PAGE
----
The use of a red dot sight for rifle shooting has been a growing trend in recent years, with good reason. When set up properly you can leverage the speed and parallax free features of a red dot sight for rifle shooting. The idea is to set one up so that it is collimated with your regular precision rifle optic. That relationship and alignment is where the advantages of using a red dot sight for rifle shooting can be realized. If you want to know how to set it up and use it to the best of your ability, read on!
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Have you heard of loading a bipod? You should be doing it as you set up your position before every shot! If you have heard of it but aren’t quite sure how to pull it off then read on as we discuss how to go about loading a bipod and why it’s important! Loading a bipod is closely related to all the fundamentals of marksmanship when firing from a prone position. The purpose of loading a bipod is to take any and all slack out of the shooter and rifle system. Under recoil the rifle is going to move opposite the path of the bullet’s travel down the bore. If the shooter has introduced any angles or doesn’t have a solid position behind the rifle it will jump around more. This is where you see the infamous ‘bipod hop’ in videos. There shouldn’t be any, if the position is built correctly, the rifle just rocks back against the shooter and then back forward as recoil subsides.
Here’s a reloading topic that comes up quite a bit when discussing Precision Reloading: Full Length Sizing Vs Neck Sizing Brass. What’s the difference between them and which is better? We’re going to cover those questions along with an explanation as to the precision reloading process on both sides. The main things you have to keep in mind when deciding what method to use when sizing your brass is what your ultimate goal has become. Are you looking to get the absolute longest life and longevity out of your brass or are you looking for a more consistent preparation of the cases. Full length sizing will generally offer the best reliability and consistency while neck sizing offers better brass longevity.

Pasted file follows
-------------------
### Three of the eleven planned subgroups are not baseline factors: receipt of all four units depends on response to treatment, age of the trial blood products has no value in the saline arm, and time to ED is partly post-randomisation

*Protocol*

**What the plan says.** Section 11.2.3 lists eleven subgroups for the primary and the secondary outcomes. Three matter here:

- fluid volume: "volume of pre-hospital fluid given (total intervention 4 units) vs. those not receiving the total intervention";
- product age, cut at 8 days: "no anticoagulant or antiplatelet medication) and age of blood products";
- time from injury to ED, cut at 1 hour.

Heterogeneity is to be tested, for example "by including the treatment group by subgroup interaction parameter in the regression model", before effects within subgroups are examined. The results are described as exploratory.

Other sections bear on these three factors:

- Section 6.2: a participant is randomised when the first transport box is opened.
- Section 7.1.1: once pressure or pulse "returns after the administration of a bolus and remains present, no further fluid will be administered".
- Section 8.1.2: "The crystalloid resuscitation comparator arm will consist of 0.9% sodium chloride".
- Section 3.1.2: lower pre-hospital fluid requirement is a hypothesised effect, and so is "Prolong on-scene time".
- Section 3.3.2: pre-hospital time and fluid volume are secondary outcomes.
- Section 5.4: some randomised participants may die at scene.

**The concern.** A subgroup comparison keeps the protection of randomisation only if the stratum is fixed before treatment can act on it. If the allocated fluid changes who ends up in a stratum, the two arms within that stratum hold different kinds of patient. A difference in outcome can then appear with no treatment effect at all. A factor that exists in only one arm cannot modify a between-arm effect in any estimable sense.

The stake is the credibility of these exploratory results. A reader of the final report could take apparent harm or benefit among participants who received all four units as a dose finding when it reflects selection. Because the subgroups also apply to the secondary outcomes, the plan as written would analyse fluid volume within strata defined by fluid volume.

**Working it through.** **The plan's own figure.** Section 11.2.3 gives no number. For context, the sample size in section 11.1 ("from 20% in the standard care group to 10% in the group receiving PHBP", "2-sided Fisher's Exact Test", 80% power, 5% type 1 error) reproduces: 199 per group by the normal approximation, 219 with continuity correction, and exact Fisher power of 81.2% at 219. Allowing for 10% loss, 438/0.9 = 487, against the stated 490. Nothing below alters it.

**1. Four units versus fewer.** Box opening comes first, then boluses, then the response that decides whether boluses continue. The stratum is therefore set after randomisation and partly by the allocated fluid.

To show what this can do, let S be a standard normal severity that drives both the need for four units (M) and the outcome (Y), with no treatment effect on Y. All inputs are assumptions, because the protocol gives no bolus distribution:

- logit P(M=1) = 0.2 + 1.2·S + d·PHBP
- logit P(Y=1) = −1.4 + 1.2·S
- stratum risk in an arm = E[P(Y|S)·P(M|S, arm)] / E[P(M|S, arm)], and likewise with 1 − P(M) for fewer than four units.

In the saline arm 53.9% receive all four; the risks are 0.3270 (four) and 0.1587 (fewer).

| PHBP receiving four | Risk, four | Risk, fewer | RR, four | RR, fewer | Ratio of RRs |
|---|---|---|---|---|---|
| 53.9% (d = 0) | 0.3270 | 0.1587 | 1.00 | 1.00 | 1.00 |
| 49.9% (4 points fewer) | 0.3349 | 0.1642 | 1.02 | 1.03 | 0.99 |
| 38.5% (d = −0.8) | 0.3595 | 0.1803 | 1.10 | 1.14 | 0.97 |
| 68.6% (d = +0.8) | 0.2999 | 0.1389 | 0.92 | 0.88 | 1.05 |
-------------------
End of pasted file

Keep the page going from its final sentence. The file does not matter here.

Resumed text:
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Here’s a topic that might seem simpler than it actually is, proper rangefinder technique. What am I talking about? I’m referring to the actual technique you use with your rangefinder to determine the distance to a target you plan to engage. Sounds simple, right? It typically is, but there is the potential to make mistakes. Some of those mistakes are accidental on part of the user that result in the wrong rangefinder result. Some of those mistakes are the deliberate result of a match director who’s looking to make the task of ranging targets more challenging. So let’s discuss the way to do it properly so you hit what you’re shooting at!